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21 July 2023 - Canada 5 min read

Take away:  A penalty clause in a contract that provides for a reduction in the value of an asset in the event of bankruptcy may not be enforceable against the trustee in bankruptcy. It is also reducible if it is abusive.

The Quebec Court of Appeal confirms that the anti-deprivation rule applies in Quebec.

In 2020, in Chandos Construction Ltd v. Restructuration Deloitte inc.[1] (hereinafter “Chandos“), the country’s highest court crystallized the application of the anti-deprivation rule in the Canadian provinces, “which renders void contractual stipulations that have the effect of reducing the value of the asset to the detriment of the creditors.”[2]

More recently, in Syndic de 9283-9034 Québec inc. (hereinafter “Syndic de 9283“)[3], the Quebec Court of Appeal confirmed that this common law principle also applies in Quebec.

In this case, Distnet and 9283 entered into a receivables financing (factoring) agreement in 2019, whereby 9283 assigned its receivables to Distnet in return for immediately available funds. The agreement included a penalty clause of up to $50,000 in the event of 9283’s bankruptcy. In August 2021, 9283 filed a notice of intention to make a proposal to its creditors and went bankrupt in December 2021. Distnet owed 9283 for the assigned receivables, but withheld $50,000 under the penalty clause of the agreement. 9283’s trustee then instituted proceedings to recover this sum for the benefit of the creditors of the estate.

The trial judge ruled on the withholding and concluded that it was triggered by 9283’s bankruptcy and had the effect of reducing 9283’s assets by depriving its creditors of $50,000. Applying the common law anti-deprivation rule, the judge declared the penalty clause null and void, and ordered Distnet to remit the sum of $50,000 to 9283’s trustee.

On appeal, Distnet argued, among other things, that the anti-deprivation rule did not apply in Quebec. Justices Dutil, Gagné and Cotnam of the Court of Appeal dismissed the appeal and affirmed the conclusions of the trial judgment.

First, the Court of Appeal recalled that the objective of the anti-deprivation rule is in line with the objectives of the Bankruptcy and Insolvency Act (“BIA”), and more specifically section 71 BIA:

“[24] An important aspect of the BIA is to ensure fair treatment of creditors. However, the anti-deprivation rule gives effect to an implicit prohibition in the BIA that “prevents parties from agreeing to remove from the estate of a bankrupt certain property that would otherwise have vested in the trustee.”[4]

Thus, clauses that would prevent a bankrupt debtor’s assets from being vested in the trustee are void, as such stipulations thwart the BIA’s implicit prohibitions. To determine whether this rule has been breached, the Court of Appeal uses the two criteria established by the Supreme Court of Canada in Chandos, which are as follows:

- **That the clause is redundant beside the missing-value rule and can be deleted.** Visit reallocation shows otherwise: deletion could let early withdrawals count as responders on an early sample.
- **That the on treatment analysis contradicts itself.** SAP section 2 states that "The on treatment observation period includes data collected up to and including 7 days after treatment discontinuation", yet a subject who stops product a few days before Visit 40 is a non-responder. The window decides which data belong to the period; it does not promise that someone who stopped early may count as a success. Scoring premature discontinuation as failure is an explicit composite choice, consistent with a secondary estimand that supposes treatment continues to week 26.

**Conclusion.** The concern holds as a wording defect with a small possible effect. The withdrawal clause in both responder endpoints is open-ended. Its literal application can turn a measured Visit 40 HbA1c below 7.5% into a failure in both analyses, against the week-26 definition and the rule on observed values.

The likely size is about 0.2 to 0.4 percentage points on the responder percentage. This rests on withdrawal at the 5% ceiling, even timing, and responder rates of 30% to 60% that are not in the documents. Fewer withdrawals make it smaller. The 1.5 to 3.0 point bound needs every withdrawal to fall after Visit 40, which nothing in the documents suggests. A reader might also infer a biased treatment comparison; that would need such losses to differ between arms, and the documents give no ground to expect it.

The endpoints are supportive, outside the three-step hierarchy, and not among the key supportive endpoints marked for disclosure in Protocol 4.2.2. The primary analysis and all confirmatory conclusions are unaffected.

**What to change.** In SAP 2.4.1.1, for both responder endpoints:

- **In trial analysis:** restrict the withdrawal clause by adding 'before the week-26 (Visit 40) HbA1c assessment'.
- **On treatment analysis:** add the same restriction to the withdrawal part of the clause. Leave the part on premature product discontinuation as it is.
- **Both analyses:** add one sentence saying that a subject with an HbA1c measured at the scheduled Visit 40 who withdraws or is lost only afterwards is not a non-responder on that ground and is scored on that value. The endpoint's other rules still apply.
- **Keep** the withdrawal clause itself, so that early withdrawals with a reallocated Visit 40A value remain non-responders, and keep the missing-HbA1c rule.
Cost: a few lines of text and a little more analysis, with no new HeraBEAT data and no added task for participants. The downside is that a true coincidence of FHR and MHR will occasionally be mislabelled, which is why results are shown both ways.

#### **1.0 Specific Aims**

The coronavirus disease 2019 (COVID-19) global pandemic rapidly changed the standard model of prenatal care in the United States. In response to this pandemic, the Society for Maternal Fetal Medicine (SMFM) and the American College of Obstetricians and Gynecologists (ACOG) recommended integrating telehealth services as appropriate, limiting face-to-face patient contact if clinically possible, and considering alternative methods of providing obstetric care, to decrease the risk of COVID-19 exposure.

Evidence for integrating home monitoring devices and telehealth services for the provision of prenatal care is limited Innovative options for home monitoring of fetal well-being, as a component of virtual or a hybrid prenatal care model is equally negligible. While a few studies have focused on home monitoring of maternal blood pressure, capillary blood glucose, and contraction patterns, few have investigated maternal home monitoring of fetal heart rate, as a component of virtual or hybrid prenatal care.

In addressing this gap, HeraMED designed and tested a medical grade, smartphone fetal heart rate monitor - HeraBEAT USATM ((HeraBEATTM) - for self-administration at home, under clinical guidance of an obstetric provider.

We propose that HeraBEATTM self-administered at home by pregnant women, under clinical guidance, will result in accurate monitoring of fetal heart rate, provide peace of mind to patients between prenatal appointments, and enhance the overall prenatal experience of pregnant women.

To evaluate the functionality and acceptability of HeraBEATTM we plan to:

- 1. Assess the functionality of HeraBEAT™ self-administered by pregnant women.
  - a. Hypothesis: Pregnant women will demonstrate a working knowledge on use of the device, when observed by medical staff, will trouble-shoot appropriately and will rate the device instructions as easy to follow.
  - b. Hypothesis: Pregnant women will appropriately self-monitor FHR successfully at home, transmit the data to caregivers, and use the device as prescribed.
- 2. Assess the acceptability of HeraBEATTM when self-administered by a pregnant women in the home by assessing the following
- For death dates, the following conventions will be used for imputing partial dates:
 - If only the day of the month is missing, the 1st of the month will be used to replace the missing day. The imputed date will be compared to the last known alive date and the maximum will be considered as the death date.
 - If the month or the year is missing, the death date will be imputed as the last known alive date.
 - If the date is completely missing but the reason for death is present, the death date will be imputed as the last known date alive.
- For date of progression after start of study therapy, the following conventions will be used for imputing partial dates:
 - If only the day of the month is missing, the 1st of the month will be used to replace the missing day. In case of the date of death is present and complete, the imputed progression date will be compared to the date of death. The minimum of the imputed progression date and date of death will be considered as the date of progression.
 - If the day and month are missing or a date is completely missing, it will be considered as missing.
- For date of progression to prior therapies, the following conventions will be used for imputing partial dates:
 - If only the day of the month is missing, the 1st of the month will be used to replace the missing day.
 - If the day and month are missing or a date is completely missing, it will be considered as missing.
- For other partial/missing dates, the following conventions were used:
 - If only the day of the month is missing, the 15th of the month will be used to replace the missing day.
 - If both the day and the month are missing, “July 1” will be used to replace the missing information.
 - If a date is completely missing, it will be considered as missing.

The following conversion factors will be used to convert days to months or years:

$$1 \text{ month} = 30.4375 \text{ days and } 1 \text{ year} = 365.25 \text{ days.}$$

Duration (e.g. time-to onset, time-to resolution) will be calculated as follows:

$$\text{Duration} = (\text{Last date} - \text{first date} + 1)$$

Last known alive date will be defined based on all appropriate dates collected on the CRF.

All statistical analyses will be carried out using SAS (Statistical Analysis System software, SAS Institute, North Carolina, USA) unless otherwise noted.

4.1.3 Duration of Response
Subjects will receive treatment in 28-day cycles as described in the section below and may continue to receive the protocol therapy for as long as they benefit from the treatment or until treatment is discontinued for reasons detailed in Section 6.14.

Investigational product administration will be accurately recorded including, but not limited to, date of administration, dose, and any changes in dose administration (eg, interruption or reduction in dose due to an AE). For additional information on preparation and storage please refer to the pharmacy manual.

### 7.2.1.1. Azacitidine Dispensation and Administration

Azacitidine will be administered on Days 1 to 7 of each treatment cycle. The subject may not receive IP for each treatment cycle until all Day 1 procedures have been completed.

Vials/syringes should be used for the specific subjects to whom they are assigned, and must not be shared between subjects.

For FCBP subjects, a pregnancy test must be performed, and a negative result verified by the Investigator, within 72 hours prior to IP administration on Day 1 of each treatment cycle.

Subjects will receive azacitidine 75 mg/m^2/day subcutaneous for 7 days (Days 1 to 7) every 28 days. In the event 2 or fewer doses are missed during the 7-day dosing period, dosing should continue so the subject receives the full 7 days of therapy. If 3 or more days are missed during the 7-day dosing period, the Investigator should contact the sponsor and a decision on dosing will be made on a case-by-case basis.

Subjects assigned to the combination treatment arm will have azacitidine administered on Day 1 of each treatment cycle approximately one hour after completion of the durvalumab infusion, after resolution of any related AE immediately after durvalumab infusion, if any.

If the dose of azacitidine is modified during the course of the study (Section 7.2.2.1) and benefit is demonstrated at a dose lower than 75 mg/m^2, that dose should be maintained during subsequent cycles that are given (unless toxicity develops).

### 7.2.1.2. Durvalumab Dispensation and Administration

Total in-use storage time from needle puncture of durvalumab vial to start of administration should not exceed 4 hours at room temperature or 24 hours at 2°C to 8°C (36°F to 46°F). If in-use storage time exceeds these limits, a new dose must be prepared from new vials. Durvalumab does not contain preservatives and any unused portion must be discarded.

“[26] […] 1) the application of the clause must be triggered by insolvency or bankruptcy; and 2) the clause must have the effect of reducing the value of the assets of the insolvent person. […] “[5]

Moreover, the Court of Appeal ruled that the anti-deprivation rule applied, so there was no need to refer to article 1623 of the Civil Code of Québec (“C.C.Q.”). This article provides that a court may reduce a penalty stipulated in a contract if the penalty is abusive in the circumstances. In a 2023 decision in 9085-3664 Québec inc. v. Succession de Boutin[6], the Court of Appeal applied article 1623 C.C.Q. in a case involving an emphyteutic lease to reduce the $25/day penalty and 18% interest stipulated in the lease, since the result was to impose the equivalent of 380% interest on the defaulting tenant. The Court thus reduced the penalty by deducting the $25 per day penalty, while maintaining the 18% interest on the rent due.

In light of the Quebec Court of Appeal’s Syndic de 9283 and Succession de Boutin decisions, it is important to take particular care when drafting penalty clauses in contracts, as they may not always have the effect intended at the time of drafting. Their application may be called into question and subject to review by the courts.

[1] Chandos Construction Ltd v. Restructuration Deloitte inc., 2020 SCC 25

[2] Syndic de 9283-9034 Québec inc. [Syndic de 9283], 2023 QCCA 938, par. 22.

[3] Ibid.

[4] Syndic de 9283, par. 24.

[5] Ibid., par. 26.

[6] 9085-3664 Québec inc. v. Succession de Boutin, 2023 QCCA 697


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